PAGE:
Further challenges have arisen at Bronzefield since probation reunification because it has been designated as a Kent Surrey Sussex prison, although many of its women are released to London.  Staff report that this new designation has already led to a reduction in crucial links with London services, putting women seeking to resettle in London at a disadvantage.

  1. LACK OF PROVISION FOR WOMEN ON REMAND

Women held on remand (40% of the population at HMP & YOI Bronzefield) fall outside scope for the current commissioning arrangements in that prison, and are not supported by probation because they have not been sentenced.  However remanded women often require additional support and if not homeless when remanded into prison may well lose their accommodation as a result of imprisonmentA prison-based housing support worker is needed to ensure steps are taken to prevent loss of tenancies during a period of remand, especially as, even if subsequently convicted, a woman may well not receive a prison sentence. One of the challenges is that remanded women have unpredictable release dates and may be released unexpectedly from court, including on a Friday afternoon.  Effective strategies need to be developed locally to ensure women released in these circumstances have somewhere safe and suitable to go.  This may include learning from the NHS Liaison and Diversion Reconnect Pathfinder model and provision of emergency temporary accommodation.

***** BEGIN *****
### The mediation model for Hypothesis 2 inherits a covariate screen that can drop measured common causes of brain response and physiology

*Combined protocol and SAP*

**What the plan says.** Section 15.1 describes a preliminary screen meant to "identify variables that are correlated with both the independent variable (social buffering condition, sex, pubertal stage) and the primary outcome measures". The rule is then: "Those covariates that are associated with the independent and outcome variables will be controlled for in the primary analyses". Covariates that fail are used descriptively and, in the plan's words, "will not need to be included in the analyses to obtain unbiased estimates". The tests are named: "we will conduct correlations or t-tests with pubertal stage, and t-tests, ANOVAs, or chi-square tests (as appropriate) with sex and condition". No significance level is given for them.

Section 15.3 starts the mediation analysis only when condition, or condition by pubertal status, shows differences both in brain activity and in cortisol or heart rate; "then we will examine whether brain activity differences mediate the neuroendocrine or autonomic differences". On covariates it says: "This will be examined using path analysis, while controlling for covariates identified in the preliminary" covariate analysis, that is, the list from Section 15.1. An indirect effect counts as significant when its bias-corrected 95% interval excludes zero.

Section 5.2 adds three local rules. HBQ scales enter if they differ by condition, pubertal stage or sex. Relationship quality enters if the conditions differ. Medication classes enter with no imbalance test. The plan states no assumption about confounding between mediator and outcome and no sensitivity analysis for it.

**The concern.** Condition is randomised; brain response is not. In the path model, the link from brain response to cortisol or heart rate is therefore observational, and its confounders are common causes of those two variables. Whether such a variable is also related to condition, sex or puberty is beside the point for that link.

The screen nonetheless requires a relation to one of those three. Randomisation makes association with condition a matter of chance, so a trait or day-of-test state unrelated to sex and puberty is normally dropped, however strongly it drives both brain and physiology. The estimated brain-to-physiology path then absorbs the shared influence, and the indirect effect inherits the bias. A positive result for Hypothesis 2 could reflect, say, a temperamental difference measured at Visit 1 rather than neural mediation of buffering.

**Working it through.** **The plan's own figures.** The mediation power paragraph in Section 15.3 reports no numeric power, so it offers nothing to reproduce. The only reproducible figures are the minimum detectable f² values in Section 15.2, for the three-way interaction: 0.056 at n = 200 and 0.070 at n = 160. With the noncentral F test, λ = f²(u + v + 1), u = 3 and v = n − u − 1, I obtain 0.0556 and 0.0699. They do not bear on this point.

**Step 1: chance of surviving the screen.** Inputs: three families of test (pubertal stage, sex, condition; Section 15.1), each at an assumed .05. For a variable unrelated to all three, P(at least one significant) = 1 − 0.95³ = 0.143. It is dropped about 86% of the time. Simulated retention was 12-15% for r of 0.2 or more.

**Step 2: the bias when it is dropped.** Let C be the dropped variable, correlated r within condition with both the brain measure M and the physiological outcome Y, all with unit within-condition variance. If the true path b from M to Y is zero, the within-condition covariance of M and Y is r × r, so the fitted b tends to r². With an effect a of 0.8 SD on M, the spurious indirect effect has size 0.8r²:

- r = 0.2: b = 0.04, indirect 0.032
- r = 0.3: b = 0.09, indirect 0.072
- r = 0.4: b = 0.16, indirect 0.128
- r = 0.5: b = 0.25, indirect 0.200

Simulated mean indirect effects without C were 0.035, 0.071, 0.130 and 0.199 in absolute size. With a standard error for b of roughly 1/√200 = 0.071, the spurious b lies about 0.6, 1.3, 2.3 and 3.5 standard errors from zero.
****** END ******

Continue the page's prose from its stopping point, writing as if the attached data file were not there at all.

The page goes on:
1. LINKS BETWEEN HEALTH, ABUSE AND HOMELESSNESS

The Prison Reform Trust’s recent report on the impact of Covid-19 restrictions on the mental health of women in prison, and the Prison and Probation Ombudsman’s report on the death of a baby in HMP & YOI Bronzefield, both highlight in different ways the inability of the prison system – despite the best efforts of many of those working on the ground – to protect the safety and wellbeing of the women in their care.  The evidence in these reports powerfully underlines the need to reduce women’s imprisonment and increase the use of community alternatives.

 

Also published since our original submission to the Committee is a report by the Centre for Homelessness Impact on Women, Homelessness and Violence – What Works? This is relevant to improving housing outcomes for women released from prison as so many have experienced and are at risk of domestic and sexual abuse. This report endorses the Housing First model and recommends increased provision of women-only temporary accommodation whilst emphasising the importance of long term provision.